A number of program modules may be stored on the hard disk, magnetic disk 29, optical disk 31, ROM 24 or RAM 25, including an operating system 35 (with a browser function), one or more application programs 36, other program modules 37, and program data 38. A user may enter commands and information into personal computer 20 through input devices such as a keyboard 40 and a pointing device 42. Other input devices (not shown) may include a microphone, joystick, game pad, satellite dish, scanner, digital camera, or the like. These and other input devices are often connected to processing unit 21 through an input/output (I/O) device interface 46 that is coupled to the system bus. Output devices, such as a printer (not shown), may also be connected to processing unit 21 through an I/O device interface 46 that is coupled to the system bus. Similarly, a monitor 47 or other type of display device is also connected to system bus 23 via an appropriate interface, such as a video adapter 48, and is usable to display Web pages and/or other information. In addition to the monitor, personal computers are often coupled to other peripheral output devices (not shown), such as speakers (through a sound card or other audio interface—not shown). Such I/O devices are generally referred to as peripheral devices. For purposes of discussion in regard to the present invention, general peripheral device 56 is coupled to personal computer 20 via I/O device interface 46. The term I/O device interface is intended to encompass each interface specifically used for a serial port, a parallel port, a game port, a keyboard port, and/or a USB port. Through I/O device interface 46, information is communicated between peripheral device 56 and processing unit 21 via system bus 23. Peripheral device 56 includes firmware memory 58 for storing information. Firmware memory 58 may be erasable programmable read-only memory (EPROM), flash memory, magnetic storage, or other memory. Firmware memory 58 stores a vendor ID, a product ID, and/or other information related to the peripheral device 56.
 Personal computer 20 may operate in a networked environment using logical connections to one or more additional sources, such as a remote computer 49. In regard to the present invention, the URI or address stored in the firmware memory of the peripheral device may specify a location that is accessed through remote computer 49. Remote computer 49 may be another personal computer, a server (which is typically generally configured much like personal computer 20), a router, a network personal computer, a peer device, another peripheral device, a satellite, or some other common network node, and typically includes many or all of the elements described above in connection with personal computer 20, although only an external memory storage device 50 has been illustrated in FIG. 1. The logical connections depicted in FIG. 1 include a local area network (LAN) 51 and a wide area network (WAN) 52. Such networking environments are common in offices, enterprise-wide computer networks, intranets, and the Internet.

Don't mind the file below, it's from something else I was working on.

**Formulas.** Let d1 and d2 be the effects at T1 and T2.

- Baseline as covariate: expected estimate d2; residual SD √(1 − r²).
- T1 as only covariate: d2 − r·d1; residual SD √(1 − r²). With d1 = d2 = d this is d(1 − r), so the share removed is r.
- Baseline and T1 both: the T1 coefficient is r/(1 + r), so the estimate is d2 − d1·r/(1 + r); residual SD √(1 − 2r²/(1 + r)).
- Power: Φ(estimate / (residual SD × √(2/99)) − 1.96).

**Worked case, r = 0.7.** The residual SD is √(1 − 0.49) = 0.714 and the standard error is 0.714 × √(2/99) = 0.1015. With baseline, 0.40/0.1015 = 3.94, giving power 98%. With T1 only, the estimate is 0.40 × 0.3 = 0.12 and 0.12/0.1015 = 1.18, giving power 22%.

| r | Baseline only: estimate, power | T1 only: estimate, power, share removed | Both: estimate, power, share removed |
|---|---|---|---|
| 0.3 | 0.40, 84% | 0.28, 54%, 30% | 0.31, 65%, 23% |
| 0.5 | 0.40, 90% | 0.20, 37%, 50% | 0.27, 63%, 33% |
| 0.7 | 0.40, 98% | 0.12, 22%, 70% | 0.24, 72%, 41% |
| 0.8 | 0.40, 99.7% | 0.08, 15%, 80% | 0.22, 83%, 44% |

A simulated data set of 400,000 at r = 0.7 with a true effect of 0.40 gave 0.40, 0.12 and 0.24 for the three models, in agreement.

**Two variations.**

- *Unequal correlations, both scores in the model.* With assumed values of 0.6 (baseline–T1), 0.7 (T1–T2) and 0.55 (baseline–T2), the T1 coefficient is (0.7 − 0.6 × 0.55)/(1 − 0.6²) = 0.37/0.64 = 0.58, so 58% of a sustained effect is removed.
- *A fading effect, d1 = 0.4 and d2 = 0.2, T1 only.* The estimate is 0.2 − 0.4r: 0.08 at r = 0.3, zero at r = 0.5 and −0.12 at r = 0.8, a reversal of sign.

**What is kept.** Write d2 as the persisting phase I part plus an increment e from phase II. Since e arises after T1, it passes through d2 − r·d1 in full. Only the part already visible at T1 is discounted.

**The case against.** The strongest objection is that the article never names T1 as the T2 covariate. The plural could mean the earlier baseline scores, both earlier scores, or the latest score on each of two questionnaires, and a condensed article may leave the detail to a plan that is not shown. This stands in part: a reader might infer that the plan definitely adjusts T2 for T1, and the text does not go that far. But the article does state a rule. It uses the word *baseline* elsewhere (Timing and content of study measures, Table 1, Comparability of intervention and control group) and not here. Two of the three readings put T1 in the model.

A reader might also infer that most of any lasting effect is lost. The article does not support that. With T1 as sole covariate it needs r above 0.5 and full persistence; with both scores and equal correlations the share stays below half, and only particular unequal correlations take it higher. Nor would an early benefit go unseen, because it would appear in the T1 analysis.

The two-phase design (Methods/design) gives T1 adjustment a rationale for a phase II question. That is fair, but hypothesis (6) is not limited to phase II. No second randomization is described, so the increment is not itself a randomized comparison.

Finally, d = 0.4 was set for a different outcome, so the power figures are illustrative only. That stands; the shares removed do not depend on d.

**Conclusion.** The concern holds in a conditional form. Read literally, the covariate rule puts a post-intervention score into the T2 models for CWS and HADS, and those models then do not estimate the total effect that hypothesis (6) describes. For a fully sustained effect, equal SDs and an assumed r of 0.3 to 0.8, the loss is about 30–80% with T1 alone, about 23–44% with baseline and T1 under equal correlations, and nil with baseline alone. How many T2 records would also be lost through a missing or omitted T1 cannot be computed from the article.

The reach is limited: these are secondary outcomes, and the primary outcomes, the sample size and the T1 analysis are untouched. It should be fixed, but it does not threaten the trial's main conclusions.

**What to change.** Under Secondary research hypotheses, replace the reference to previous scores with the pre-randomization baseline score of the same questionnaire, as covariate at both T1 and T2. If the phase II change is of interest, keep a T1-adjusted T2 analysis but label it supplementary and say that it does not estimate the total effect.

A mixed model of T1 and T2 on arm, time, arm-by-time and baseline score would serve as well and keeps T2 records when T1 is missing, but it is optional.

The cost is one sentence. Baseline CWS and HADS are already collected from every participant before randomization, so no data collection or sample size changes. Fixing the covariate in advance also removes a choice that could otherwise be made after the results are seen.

When used in a LAN networking environment, personal computer 20 is connected to LAN 51 through a network interface or adapter 53. When used in a WAN networking environment, personal computer 20 typically includes a modem 54, or other means for establishing communications over WAN 52, such as the Internet. Modem 54, which may be internal or external, is connected to system bus 23, or coupled to the bus via I/O device interface 46, i.e., through a serial port. In a networked environment, program modules depicted relative to personal computer 20, or portions thereof, may be stored in the remote memory storage device. It will be appreciated that the network connections shown are exemplary and other means of establishing a communications link between the computers may be used, such as wireless communication and wide band network links.
 Exemplary Implementation of the Present Invention
 The following describes exemplary implementations of preferred embodiments utilizing plug-and-play technology, such as USB standards for communication between a personal computer 20 (shown in FIG. 1), acting as a host device, and a peripheral device, such as an input, output, or other device. Those skilled in the art will recognize that the details may be modified slightly for non-plug-and-play technologies and other forms of communication with peripheral devices, such as RS-232C serial, IEEE 1284 parallel, IrDA infrared, IEEE 1394 and other standards. However, USB will be used consistently in the following examples to simplify the discussion.